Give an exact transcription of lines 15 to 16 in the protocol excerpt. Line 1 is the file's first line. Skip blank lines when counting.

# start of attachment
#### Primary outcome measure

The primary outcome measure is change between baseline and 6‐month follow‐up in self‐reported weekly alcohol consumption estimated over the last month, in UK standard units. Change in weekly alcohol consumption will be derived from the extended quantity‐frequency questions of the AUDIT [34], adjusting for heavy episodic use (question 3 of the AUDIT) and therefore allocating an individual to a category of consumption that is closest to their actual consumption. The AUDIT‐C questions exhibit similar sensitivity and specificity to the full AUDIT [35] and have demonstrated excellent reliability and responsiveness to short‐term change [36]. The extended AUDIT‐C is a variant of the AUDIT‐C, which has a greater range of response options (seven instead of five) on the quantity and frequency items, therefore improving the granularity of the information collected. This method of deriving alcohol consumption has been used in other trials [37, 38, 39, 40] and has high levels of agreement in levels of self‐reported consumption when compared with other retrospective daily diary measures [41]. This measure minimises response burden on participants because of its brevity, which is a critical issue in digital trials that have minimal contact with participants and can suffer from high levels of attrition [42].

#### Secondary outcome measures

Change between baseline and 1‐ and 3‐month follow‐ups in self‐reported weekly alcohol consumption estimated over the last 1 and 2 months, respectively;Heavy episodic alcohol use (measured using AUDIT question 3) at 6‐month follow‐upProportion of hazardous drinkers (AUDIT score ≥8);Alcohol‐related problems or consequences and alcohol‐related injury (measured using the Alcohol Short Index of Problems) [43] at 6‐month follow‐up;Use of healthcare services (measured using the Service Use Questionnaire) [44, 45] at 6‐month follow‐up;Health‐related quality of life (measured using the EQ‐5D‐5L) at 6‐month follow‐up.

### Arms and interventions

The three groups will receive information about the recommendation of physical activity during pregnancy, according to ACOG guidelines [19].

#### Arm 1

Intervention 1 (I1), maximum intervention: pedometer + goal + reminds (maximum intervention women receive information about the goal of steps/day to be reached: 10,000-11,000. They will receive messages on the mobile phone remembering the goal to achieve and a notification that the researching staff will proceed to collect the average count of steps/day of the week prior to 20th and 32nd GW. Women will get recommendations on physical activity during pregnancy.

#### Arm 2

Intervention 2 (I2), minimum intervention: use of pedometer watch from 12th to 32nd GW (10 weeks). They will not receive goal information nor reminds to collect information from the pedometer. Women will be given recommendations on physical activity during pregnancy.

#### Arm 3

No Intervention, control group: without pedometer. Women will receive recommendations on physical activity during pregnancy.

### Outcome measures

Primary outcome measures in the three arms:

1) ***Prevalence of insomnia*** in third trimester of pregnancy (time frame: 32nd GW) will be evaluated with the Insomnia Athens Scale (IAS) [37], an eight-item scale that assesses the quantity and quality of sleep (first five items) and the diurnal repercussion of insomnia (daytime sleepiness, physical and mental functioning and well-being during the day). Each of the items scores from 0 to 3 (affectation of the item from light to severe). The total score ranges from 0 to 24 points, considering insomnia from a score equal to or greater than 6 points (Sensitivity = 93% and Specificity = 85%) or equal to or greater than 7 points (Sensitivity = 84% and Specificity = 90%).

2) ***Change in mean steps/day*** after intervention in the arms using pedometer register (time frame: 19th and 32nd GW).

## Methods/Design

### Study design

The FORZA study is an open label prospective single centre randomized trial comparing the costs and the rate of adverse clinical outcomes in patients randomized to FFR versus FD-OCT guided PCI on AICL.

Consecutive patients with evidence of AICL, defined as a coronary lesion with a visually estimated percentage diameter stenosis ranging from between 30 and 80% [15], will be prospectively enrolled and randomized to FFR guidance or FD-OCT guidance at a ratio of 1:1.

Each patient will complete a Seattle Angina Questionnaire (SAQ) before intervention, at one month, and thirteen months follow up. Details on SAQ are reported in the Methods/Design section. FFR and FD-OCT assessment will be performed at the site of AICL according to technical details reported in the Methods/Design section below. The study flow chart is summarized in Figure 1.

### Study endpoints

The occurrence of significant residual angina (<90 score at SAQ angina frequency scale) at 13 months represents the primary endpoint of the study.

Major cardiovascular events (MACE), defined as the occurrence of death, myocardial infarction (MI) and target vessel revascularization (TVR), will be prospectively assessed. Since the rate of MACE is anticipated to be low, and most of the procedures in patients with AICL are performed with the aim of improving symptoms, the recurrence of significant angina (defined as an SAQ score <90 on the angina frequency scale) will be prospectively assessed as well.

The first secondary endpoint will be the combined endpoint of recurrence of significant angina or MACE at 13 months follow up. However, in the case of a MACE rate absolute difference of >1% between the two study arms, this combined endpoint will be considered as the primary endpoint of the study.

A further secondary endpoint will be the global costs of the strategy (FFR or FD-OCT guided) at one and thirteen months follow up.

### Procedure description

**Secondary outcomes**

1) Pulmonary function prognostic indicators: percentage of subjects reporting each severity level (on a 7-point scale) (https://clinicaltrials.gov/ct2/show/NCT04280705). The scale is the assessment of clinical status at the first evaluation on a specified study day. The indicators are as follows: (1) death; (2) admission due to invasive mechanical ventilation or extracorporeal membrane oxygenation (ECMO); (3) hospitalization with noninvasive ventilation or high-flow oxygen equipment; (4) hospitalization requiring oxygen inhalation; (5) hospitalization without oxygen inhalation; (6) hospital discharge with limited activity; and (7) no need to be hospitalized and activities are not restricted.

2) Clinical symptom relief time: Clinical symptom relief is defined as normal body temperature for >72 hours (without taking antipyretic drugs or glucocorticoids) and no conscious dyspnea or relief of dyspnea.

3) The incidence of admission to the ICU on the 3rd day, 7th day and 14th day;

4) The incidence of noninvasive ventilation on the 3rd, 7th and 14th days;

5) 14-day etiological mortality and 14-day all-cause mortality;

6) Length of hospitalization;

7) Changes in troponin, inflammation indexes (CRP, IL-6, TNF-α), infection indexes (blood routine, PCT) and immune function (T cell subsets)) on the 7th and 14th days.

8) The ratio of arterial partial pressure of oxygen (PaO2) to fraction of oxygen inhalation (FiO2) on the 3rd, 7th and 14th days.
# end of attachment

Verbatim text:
1) ***Prevalence of insomnia*** in third trimester of pregnancy (time frame: 32nd GW) will be evaluated with the Insomnia Athens Scale (IAS) [37], an eight-item scale that assesses the quantity and quality of sleep (first five items) and the diurnal repercussion of insomnia (daytime sleepiness, physical and mental functioning and well-being during the day). Each of the items scores from 0 to 3 (affectation of the item from light to severe). The total score ranges from 0 to 24 points, considering insomnia from a score equal to or greater than 6 points (Sensitivity = 93% and Specificity = 85%) or equal to or greater than 7 points (Sensitivity = 84% and Specificity = 90%).

2) ***Change in mean steps/day*** after intervention in the arms using pedometer register (time frame: 19th and 32nd GW).